Nielsen’s latest Global Trust in Advertising report repeats findings from previous years – people don’t trust advertising, at least not as much as they trust recommendations from friends and consumer opinions expressed online.

According to the report, which surveyed more than 28,000 Internet respondents in 56 countries, 92 percent of consumers say they trust recommendations from friends and family above all other forms of advertising – an increase of 18 percent since 2007. Online consumer reviews rank as the second most trusted source, with 70 percent of global consumers surveyed online indicating they trust messages on this platform, an increase of 15 percent in four years.

Ranking third, fourth and fifth are editorial content (58%), branded websites (58%), and opt-in emails (50%) respectively. Traditional forms of advertising using media such as television, print and radio rank lower, and have seen a significant drop – as much as 24% – since 2009.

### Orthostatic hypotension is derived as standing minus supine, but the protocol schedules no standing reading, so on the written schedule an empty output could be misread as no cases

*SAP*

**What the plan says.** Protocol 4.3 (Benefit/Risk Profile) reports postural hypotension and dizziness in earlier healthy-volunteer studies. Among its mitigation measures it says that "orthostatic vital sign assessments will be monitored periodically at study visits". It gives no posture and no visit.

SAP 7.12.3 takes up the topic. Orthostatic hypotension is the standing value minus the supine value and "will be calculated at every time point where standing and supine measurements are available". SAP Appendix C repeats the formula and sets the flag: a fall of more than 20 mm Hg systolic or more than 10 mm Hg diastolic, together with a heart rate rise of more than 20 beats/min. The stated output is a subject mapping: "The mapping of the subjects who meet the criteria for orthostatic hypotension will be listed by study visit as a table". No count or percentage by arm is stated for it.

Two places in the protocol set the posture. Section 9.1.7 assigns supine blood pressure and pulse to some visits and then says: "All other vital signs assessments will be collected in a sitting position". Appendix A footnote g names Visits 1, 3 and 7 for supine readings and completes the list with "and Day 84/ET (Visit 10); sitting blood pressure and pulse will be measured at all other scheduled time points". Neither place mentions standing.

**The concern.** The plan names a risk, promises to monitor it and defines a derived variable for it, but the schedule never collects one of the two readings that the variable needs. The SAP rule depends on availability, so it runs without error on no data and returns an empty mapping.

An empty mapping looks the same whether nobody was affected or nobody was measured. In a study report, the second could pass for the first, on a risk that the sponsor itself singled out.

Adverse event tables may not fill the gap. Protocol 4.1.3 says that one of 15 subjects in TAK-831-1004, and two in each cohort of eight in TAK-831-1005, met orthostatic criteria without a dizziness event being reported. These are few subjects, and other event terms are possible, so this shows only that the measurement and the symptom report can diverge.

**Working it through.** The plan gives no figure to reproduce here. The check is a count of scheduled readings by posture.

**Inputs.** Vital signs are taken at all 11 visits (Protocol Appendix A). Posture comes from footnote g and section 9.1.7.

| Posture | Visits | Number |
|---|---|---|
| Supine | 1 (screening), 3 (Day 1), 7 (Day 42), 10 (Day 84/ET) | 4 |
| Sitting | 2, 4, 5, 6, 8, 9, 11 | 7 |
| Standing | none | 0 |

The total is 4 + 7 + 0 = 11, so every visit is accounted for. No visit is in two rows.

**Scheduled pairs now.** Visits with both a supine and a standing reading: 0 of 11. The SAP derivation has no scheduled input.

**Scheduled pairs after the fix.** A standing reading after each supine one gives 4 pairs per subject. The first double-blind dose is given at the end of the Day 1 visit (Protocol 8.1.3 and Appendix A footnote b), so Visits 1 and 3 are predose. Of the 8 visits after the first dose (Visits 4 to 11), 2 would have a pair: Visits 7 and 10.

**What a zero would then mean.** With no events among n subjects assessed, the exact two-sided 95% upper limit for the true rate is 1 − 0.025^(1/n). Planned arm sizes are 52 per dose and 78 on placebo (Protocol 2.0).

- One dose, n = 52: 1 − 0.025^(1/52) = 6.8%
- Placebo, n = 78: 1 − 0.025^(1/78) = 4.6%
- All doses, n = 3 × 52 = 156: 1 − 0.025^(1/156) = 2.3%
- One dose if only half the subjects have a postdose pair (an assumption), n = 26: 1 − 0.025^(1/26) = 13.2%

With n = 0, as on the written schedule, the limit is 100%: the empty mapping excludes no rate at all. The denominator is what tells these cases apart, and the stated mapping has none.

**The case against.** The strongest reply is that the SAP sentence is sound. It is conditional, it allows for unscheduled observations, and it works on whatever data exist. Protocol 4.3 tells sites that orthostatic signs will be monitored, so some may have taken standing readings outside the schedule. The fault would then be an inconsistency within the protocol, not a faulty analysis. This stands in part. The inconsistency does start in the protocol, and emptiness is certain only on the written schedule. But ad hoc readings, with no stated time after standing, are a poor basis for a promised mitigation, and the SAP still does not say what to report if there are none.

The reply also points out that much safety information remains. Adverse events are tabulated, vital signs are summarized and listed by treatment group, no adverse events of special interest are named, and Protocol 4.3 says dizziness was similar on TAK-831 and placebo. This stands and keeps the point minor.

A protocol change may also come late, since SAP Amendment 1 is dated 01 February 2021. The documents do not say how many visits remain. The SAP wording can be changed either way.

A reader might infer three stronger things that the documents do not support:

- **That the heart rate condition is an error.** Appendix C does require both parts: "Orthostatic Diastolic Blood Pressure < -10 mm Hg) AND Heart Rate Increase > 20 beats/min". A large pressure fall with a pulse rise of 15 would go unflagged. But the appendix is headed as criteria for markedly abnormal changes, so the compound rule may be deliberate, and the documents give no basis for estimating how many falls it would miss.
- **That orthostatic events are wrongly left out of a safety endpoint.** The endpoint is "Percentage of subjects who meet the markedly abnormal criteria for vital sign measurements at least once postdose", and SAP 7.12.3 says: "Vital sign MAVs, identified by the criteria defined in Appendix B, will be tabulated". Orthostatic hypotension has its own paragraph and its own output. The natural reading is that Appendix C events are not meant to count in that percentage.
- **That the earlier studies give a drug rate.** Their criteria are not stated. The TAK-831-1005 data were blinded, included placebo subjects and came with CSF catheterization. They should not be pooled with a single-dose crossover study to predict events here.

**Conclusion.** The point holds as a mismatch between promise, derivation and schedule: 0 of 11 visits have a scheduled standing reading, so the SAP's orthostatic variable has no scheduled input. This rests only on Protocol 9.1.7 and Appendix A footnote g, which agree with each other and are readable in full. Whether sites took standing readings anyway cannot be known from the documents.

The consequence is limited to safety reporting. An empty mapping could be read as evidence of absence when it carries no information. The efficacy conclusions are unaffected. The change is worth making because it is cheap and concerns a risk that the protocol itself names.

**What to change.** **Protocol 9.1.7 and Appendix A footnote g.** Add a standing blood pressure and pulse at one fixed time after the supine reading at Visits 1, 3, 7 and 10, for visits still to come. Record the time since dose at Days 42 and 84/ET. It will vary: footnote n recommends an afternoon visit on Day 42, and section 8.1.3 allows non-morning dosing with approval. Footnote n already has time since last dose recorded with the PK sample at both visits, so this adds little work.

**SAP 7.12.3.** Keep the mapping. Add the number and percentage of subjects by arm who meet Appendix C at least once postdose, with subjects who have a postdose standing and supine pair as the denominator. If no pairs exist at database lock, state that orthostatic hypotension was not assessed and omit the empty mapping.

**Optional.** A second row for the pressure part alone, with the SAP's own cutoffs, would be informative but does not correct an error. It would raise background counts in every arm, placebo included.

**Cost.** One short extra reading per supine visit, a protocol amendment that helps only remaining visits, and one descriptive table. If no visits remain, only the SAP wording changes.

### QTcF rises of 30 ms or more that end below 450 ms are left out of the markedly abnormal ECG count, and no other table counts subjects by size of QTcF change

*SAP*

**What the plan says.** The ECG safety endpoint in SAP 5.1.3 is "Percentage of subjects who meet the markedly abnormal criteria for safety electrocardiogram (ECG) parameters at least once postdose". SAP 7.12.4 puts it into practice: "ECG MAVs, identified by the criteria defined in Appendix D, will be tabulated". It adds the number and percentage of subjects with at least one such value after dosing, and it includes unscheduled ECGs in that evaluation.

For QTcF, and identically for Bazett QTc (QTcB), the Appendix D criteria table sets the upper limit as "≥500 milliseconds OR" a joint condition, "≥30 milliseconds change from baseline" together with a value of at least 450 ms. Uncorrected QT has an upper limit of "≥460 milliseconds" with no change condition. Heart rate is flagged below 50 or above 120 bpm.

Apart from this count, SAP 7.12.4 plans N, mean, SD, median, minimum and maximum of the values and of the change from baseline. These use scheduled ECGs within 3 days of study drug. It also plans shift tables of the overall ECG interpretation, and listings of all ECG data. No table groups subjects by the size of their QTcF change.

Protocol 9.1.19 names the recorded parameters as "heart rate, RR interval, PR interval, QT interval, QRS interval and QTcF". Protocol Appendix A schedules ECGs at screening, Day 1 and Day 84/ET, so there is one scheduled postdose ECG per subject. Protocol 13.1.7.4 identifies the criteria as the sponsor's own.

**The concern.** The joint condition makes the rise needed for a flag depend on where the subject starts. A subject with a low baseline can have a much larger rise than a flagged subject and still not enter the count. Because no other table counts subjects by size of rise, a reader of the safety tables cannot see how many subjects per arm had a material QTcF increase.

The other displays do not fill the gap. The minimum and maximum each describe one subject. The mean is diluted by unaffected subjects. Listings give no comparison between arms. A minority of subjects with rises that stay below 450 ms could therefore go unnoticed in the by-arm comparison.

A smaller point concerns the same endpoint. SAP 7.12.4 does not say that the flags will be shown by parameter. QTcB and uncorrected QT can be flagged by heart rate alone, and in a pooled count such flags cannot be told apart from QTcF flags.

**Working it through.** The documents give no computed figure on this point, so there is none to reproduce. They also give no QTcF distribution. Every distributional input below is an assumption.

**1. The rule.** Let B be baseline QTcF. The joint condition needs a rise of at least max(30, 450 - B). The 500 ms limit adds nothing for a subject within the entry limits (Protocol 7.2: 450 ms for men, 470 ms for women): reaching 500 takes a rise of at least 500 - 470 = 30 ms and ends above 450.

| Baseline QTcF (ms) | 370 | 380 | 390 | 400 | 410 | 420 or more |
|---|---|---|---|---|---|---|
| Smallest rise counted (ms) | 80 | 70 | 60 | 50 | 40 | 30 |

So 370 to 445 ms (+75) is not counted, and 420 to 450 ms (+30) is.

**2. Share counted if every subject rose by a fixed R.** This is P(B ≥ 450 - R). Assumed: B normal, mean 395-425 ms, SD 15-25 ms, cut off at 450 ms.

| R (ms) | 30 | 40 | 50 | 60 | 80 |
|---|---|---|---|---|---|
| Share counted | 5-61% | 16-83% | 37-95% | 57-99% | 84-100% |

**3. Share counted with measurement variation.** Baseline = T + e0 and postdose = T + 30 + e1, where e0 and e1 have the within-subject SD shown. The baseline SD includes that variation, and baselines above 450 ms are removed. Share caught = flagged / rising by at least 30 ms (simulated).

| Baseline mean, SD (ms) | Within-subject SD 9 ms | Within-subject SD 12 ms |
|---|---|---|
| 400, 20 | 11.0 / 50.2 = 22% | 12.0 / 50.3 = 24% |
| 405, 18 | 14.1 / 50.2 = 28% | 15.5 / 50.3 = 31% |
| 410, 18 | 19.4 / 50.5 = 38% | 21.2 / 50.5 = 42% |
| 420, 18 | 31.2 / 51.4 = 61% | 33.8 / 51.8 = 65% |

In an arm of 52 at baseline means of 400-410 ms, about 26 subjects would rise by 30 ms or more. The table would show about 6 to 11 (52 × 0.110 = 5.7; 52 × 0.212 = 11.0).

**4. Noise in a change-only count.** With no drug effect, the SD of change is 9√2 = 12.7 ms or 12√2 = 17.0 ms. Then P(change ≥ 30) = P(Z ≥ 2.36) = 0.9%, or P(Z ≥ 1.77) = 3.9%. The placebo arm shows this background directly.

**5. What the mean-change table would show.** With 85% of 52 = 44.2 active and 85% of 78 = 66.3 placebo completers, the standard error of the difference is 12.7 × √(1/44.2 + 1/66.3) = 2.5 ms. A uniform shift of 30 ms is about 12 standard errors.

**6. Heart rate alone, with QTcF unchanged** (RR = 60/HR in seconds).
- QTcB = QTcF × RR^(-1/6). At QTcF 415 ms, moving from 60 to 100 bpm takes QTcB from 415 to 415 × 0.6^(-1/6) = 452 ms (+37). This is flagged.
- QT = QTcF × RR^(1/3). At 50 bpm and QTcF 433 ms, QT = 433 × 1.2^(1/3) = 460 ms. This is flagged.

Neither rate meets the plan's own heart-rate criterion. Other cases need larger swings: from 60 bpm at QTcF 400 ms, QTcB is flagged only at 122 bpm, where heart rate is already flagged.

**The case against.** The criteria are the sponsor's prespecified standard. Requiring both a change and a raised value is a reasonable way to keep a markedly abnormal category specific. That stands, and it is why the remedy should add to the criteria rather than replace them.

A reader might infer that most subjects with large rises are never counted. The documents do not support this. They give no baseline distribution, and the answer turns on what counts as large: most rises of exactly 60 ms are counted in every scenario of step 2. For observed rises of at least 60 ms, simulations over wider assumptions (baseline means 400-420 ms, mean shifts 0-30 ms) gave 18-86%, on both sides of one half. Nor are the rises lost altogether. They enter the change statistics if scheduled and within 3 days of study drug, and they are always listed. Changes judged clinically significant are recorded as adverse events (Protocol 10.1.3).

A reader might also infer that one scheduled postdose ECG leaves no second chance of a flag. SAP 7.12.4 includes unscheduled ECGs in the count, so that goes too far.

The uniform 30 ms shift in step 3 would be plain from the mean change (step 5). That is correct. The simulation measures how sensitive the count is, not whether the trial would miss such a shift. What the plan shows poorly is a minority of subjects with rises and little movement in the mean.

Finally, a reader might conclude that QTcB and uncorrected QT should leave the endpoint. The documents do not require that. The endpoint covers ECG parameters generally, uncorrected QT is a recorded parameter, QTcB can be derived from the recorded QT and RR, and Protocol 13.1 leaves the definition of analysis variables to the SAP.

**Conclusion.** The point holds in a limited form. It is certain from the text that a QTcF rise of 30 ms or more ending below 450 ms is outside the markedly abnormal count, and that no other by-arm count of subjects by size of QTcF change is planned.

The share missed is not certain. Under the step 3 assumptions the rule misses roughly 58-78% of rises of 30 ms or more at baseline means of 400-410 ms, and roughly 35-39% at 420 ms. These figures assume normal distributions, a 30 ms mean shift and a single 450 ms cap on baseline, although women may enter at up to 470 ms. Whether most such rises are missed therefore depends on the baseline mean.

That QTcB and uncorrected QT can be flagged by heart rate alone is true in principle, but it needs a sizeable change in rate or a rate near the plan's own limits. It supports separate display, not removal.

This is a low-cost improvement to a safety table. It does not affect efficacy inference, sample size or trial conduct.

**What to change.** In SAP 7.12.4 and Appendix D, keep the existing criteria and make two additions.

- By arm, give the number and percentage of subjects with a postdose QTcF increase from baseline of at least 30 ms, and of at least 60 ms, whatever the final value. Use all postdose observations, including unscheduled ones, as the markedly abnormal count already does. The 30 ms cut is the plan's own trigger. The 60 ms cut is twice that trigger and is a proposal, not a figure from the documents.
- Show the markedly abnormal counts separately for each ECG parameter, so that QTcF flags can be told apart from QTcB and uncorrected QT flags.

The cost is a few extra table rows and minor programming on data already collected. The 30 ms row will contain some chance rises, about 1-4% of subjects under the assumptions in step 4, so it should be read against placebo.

Nielsen Global Trust in Advertising report

With its emphasis on friend-to-friend sharing, this bodes well for social commerce. For example, when we are uncertain about what to buy, it’s common for us to depend on the influence of friends. Therefore, integrating elements such as rating and recommendation systems, social sharing buttons and shop together tools is a smart thing to do.

Nielsen finding’s indicate that editorial content such as that found in newspapers is trusted, as well. Normally, we associate such content with those we would consider to be experts in their fields. So a reliance on expert voices – authority figures, celebrities, etc – is a wise move. Think Kim Kardashian at Shoedazzle, or Rachel Bilson and Kate Bosworth at Beachmint as examples.

Tactics aside, what is of greatest importance is that your social media engagement be marked by authenticity and transparency. People want to be told the truth. They want their interactions with you to be validated by a genuine personal response. And they want the acknowledgement that what they have to say matters.

And another thing – success in social commerce is not simply a matter of utilizing certain channels, or even maintaining a high level of engagement, but of providing a product or service that’s worth talking about. If you do, people will. And, if the Nielsen report has value, the earned media you accrue as a result will work in your favor.